The idea behind an adaptive strategy is to make at each step the decision that maximizes the expected result given the information obtained so far. We study this approach for a simplified scenario: suppose we have only three candidates c_{1}, c_{2}, c_{3} with (unkown to the strategy) scores s_{1}, s_{2}, s_{3} and current partial scores (known to the strategy) s'_{1} > s'_{2} > s'_{3}, respectively. In this situation, the best strategy is to choose c_{1}, and the average result is precisely s'_{1}, since s_{1} − s'_{1} is a normal distribution with mean value 0. Now, if we are allowed to evaluate one more trait, and the three candidates have still unevaluated traits, how to best spend this extra resource? Let us examine the result for each possible decision:

Evaluate c_{1}. Let us call t_{1} the newly evaluated trait of c_{1}. If s'_{1} + t_{1} > s'_{2}, we stick to c_{1}; otherwise, we change our selection to c_{2}. The average score we obtain can then be calculated as

S_{1} = (s'_{1} + E(t_{1} | t_{1} > s'_{2} − s'_{1}))·P(t_{1} > s'_{2} − s'_{1}) + s_{2}·P(t_{1} < s'_{2} − s'_{1}),

where t_{1} follows a normal distribution with mean 0 and variance 1. Note that the unevaluated traits do not affect the expected score because their mean is 0.

Evaluate c_{2}. If we call t_{2} the extra trait evaluated for c_{2}, the analysis is similar to that of the previous case and yields

S_{2} = s'_{1}·P(t_{2} < s'_{1} − s'_{2}) + (s'_{2} + E(t_{2} | t_{2} > s'_{1} − s'_{2}))·P(t_{2} > s'_{1} − s'_{2}).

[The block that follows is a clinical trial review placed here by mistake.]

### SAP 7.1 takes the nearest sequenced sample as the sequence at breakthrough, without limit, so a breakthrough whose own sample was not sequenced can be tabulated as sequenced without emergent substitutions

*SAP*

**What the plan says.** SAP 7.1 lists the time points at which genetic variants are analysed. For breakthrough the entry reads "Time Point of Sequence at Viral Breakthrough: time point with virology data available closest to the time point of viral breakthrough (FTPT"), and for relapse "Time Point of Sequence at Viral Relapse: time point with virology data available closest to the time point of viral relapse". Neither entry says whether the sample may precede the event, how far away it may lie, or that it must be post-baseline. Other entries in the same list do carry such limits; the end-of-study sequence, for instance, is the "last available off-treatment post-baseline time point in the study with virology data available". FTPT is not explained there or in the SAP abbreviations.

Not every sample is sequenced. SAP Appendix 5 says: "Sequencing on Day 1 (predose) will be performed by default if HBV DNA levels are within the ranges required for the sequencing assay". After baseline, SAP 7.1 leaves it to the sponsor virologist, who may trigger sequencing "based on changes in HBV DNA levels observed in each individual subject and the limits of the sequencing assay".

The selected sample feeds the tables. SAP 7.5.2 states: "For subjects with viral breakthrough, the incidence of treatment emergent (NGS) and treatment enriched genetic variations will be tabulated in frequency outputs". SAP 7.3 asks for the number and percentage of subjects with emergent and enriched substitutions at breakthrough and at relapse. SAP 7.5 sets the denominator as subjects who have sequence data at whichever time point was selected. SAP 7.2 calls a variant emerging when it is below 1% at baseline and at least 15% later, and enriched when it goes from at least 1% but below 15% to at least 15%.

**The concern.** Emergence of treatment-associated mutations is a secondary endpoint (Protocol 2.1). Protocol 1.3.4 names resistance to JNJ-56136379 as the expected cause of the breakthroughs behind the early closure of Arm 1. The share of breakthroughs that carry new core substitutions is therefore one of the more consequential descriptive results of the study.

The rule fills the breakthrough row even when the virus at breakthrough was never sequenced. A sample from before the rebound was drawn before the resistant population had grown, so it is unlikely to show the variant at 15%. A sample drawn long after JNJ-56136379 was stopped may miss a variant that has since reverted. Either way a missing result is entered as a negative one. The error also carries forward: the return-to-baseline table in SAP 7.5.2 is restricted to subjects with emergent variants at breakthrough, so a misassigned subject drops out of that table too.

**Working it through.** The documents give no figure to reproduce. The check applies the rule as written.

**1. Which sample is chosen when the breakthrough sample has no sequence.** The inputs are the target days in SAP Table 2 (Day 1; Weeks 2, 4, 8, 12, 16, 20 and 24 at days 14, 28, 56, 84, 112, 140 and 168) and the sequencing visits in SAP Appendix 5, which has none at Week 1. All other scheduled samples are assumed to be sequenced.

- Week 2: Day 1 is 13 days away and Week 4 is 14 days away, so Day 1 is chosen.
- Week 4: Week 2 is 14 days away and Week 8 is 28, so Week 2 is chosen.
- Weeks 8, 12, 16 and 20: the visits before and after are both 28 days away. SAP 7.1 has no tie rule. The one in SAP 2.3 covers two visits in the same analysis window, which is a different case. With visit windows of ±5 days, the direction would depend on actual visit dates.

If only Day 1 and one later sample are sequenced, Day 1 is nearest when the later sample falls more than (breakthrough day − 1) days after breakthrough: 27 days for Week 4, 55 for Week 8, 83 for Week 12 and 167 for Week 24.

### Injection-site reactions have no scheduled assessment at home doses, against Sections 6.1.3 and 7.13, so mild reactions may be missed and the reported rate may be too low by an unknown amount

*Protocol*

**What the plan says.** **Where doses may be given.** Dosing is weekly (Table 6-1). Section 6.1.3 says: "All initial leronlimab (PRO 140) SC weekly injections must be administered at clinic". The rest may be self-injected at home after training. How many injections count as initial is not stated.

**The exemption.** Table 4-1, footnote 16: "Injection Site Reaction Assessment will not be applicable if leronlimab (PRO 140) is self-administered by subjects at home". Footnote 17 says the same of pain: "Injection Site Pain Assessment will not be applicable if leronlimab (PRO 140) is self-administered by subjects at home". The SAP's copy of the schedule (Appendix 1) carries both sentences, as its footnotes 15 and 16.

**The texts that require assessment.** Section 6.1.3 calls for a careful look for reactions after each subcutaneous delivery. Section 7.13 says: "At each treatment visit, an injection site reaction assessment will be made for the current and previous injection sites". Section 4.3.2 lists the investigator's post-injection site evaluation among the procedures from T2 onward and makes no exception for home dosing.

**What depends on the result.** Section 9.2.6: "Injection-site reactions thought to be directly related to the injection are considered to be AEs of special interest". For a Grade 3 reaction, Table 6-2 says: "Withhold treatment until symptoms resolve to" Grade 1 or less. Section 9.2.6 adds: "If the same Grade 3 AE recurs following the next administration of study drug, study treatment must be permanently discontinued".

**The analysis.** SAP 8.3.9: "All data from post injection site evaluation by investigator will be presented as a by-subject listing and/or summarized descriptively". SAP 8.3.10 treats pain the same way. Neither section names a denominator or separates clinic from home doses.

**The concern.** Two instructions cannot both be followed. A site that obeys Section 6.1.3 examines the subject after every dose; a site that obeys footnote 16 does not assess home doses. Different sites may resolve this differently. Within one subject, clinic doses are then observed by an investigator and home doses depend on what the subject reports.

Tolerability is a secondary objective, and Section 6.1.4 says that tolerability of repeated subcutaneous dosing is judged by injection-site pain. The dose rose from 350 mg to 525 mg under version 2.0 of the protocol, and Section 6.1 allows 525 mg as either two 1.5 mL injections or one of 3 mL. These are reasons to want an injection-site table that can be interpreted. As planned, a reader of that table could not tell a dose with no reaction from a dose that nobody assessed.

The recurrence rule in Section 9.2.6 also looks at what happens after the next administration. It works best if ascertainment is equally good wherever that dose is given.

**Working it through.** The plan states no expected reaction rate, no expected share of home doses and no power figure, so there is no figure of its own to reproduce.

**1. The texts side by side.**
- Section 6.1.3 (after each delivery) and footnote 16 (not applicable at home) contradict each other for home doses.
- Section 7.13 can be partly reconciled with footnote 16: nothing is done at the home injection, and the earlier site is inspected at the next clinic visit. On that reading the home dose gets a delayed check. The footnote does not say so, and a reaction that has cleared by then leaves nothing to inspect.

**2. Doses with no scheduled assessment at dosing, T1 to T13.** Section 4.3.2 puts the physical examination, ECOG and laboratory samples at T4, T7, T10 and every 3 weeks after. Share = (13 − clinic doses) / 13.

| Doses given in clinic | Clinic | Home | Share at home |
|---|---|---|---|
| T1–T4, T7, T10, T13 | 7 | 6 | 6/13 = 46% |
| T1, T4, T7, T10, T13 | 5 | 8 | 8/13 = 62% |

Using the fact that the statistical distribution of t_{2} is identical to that of t_{1} and the symmetry of this distribution around 0, elementary manipulations on the expressions above lead us to conclude that

S_{1} = S_{2}.

Evaluate c_{3}. Calling t_{3} the extra trait evaluated for c_{3}, we have

S_{3} = s'_{1}·P(t_{3} < s'_{1} − s'_{3}) + (s'_{3} + E(t_{3} | t_{3} > s'_{1} − s'_{3}))·P(t_{3} > s'_{1} − s'_{3}).

Again, t_{3} has the same statistical distribution as t_{2}; but since s'_{3} < s'_{2} it is not hard to prove that

S_{3} < S_{2}.

So, the most efficient way to spend the extra trait evaluation is using it with either c_{1} or c_{2}. This result readily extends to the general case:

adaptive strategy(c_{1},...,c_{N})

{s holds the partial scores of c_{1},...,c_{N}}

s ← {0,...0}

for i = 1 to N

····select some c_{j} with unevaluated traits and maximum s_{j}

····evaluate new trait t on c_{j}

····s_{j} ← s_{j} + t

end for

select a candidate c_{k} with maximum s_{k}

This extremely simple strategy has been implemented in C++ (Boost is needed to compile the program) and exercised for the same settings as in previous cases, N = 60, M = 5. The figure shows the performance of the adaptive strategy compared with the best simple and two-stage strategies and the optimum case (which is not attainable as it requires knowledge of all the NM traits of the candidate pool):

Note that we have not proved that this adaptive strategy is optimum, i.e. a strategy with the best possible expected score. That would be the case if the following optimal substructure property held true: if S is an optimum strategy for n evaluation traits and a strategy S' is identical to S except in that it omits the last trait evaluation, then S' is an optimum strategy for n − 1 evaluation traits.

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